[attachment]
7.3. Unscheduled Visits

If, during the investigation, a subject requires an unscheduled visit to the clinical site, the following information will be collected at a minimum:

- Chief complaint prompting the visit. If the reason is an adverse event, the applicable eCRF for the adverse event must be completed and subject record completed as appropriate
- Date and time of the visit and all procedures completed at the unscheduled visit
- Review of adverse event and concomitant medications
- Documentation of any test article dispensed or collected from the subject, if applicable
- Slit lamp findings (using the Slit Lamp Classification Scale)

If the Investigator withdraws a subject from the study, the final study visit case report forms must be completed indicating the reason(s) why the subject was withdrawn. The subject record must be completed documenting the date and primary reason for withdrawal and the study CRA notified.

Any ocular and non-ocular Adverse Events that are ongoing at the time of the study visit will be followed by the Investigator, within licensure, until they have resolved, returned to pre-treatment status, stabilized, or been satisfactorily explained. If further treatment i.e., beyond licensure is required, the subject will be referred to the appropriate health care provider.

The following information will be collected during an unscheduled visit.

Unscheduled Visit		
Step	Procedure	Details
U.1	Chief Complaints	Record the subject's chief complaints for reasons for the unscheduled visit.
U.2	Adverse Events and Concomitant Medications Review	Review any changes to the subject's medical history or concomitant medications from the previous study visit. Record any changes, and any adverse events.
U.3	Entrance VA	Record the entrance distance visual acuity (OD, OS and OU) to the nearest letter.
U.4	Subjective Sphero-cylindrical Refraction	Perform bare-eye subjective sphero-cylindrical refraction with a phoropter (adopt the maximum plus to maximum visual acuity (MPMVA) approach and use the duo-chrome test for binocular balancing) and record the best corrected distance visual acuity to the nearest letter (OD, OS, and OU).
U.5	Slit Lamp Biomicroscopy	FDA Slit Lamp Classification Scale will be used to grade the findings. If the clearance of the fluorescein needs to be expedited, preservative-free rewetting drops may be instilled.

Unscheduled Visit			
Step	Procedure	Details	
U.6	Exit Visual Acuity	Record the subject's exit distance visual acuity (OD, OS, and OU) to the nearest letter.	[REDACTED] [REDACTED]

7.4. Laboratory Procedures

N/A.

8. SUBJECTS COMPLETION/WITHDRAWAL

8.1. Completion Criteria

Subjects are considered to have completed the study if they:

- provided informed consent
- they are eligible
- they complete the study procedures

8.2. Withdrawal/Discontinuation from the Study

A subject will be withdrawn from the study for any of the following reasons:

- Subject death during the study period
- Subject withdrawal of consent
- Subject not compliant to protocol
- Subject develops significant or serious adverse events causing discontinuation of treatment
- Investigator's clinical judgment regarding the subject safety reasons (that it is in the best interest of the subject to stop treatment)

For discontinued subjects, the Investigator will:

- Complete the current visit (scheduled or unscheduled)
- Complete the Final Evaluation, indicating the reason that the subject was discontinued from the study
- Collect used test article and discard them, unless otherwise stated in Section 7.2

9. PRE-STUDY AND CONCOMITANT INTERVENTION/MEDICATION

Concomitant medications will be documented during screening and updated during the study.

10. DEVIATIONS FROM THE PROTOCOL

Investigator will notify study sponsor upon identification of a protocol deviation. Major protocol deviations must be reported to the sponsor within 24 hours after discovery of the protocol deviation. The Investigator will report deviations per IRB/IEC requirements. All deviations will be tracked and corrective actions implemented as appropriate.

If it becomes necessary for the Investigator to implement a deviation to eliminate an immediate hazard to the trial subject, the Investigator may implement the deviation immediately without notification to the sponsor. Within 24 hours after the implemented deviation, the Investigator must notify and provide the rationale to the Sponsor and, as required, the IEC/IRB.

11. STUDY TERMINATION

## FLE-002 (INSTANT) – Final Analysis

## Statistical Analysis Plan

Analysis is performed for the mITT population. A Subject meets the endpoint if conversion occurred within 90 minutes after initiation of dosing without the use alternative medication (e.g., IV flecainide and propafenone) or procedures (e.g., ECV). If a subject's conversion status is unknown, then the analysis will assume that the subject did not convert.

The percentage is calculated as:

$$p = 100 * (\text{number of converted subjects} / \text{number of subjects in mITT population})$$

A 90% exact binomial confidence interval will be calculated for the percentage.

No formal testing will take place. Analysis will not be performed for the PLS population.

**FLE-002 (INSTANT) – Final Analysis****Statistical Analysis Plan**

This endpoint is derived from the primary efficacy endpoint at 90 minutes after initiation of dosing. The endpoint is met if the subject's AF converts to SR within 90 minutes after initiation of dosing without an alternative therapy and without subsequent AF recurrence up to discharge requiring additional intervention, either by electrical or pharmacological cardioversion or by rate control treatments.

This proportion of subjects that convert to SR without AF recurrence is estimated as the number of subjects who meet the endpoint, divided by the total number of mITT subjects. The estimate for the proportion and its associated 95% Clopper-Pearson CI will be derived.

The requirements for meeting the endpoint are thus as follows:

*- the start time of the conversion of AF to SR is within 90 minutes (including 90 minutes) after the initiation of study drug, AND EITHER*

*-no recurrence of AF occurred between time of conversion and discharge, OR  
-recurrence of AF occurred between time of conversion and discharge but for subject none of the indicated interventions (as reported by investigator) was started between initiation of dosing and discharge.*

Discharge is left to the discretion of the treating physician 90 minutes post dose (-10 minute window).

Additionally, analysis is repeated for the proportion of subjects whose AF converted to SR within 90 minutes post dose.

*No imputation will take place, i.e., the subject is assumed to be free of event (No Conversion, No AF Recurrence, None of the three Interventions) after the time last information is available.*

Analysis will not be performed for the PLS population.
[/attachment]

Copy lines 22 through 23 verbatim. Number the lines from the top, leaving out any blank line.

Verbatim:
N/A.

8. SUBJECTS COMPLETION/WITHDRAWAL